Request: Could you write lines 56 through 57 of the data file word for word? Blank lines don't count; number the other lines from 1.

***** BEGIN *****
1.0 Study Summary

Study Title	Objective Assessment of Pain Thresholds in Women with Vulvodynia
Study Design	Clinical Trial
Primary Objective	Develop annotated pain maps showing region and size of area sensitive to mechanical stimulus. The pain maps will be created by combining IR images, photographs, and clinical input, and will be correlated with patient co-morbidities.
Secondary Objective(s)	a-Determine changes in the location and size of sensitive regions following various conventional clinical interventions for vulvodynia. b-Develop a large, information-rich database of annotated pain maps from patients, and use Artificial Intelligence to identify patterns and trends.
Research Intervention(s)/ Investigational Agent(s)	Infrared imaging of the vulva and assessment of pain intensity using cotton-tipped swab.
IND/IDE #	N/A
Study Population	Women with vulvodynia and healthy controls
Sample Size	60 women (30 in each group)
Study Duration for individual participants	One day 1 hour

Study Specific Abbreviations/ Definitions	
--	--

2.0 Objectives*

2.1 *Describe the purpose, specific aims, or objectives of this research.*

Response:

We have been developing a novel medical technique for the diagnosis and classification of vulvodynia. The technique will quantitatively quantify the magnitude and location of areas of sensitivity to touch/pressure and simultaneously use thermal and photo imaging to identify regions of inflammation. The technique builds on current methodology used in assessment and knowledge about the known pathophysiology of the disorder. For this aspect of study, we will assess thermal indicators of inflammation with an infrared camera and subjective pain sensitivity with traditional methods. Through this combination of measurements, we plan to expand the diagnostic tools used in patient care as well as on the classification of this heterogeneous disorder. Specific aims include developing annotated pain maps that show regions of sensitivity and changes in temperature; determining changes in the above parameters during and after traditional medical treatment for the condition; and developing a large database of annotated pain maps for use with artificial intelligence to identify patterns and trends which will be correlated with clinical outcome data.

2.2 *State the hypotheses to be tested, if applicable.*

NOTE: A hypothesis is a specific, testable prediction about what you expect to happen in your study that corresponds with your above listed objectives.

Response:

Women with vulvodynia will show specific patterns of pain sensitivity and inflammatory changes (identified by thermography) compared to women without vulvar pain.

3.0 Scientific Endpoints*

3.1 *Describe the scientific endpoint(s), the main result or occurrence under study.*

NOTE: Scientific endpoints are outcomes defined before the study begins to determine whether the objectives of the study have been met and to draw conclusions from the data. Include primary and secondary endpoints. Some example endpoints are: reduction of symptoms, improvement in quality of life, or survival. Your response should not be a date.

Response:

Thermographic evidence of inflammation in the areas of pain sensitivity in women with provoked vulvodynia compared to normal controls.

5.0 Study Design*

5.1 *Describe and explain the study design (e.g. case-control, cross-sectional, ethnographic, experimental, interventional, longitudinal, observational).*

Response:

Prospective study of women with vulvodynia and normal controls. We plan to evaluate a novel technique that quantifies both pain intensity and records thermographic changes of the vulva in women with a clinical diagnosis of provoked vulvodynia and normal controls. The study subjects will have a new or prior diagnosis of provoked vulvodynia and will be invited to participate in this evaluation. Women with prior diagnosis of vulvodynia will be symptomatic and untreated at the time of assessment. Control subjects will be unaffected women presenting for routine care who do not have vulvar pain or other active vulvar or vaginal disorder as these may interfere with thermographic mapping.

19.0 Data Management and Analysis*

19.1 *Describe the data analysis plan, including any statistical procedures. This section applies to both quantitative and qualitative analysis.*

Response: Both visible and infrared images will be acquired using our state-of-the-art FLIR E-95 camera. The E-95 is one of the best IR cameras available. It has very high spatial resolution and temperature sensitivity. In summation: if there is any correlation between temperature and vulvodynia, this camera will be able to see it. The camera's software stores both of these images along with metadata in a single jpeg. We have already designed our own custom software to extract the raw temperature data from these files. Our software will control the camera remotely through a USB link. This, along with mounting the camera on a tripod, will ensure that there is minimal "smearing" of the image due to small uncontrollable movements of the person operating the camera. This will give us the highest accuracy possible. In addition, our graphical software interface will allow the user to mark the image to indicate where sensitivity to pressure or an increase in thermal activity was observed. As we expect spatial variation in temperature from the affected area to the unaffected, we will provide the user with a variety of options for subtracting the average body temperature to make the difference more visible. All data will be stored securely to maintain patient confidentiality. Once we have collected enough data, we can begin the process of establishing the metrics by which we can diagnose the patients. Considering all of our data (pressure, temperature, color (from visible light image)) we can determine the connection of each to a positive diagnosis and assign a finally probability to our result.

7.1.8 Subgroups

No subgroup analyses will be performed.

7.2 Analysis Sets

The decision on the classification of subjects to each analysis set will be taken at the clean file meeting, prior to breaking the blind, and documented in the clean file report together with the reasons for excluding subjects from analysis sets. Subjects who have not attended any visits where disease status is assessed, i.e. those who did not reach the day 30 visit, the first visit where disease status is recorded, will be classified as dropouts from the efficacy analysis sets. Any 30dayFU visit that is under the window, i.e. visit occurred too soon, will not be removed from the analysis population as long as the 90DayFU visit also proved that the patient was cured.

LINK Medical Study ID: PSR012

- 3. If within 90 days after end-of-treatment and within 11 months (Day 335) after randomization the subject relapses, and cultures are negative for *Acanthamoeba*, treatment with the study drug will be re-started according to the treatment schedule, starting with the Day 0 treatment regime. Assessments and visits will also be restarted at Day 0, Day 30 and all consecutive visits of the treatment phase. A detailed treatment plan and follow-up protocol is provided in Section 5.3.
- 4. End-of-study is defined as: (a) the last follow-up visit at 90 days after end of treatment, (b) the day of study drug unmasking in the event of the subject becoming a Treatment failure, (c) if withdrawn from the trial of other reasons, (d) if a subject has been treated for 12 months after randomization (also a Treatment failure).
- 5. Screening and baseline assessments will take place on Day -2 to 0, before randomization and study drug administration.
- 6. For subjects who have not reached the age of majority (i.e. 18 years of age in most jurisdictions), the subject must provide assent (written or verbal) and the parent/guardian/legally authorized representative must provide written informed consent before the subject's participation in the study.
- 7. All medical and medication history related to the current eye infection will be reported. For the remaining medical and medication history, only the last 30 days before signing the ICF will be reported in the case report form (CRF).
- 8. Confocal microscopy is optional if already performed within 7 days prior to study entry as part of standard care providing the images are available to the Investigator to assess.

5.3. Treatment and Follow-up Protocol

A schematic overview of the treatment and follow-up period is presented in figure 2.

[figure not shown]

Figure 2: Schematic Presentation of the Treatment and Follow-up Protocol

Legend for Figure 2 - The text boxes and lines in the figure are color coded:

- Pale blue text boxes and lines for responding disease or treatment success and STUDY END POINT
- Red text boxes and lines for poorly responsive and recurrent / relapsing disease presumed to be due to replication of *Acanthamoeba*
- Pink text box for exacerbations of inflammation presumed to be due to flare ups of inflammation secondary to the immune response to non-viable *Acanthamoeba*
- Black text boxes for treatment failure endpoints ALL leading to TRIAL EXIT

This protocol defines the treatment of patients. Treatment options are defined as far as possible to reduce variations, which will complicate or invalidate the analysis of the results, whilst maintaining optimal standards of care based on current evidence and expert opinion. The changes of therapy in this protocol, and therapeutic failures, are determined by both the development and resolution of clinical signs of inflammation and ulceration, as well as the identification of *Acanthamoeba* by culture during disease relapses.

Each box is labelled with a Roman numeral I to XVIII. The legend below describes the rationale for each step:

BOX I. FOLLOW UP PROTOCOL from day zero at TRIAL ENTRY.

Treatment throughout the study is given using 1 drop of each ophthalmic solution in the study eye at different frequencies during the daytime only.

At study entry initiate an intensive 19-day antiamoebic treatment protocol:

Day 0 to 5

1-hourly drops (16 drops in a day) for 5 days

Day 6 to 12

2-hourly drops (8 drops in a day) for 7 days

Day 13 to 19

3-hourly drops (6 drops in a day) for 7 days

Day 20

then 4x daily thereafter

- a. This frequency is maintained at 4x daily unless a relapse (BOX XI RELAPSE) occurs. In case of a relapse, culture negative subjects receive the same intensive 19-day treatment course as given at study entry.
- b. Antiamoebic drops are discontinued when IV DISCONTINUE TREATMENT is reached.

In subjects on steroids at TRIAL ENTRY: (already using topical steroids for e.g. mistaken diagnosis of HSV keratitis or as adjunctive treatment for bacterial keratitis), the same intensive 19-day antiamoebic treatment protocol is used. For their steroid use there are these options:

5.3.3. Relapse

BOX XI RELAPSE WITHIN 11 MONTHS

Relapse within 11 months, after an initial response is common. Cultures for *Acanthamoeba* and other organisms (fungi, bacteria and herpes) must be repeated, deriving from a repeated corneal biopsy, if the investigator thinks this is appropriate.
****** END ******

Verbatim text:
Treatment throughout the study is given using 1 drop of each ophthalmic solution in the study eye at different frequencies during the daytime only.

At study entry initiate an intensive 19-day antiamoebic treatment protocol: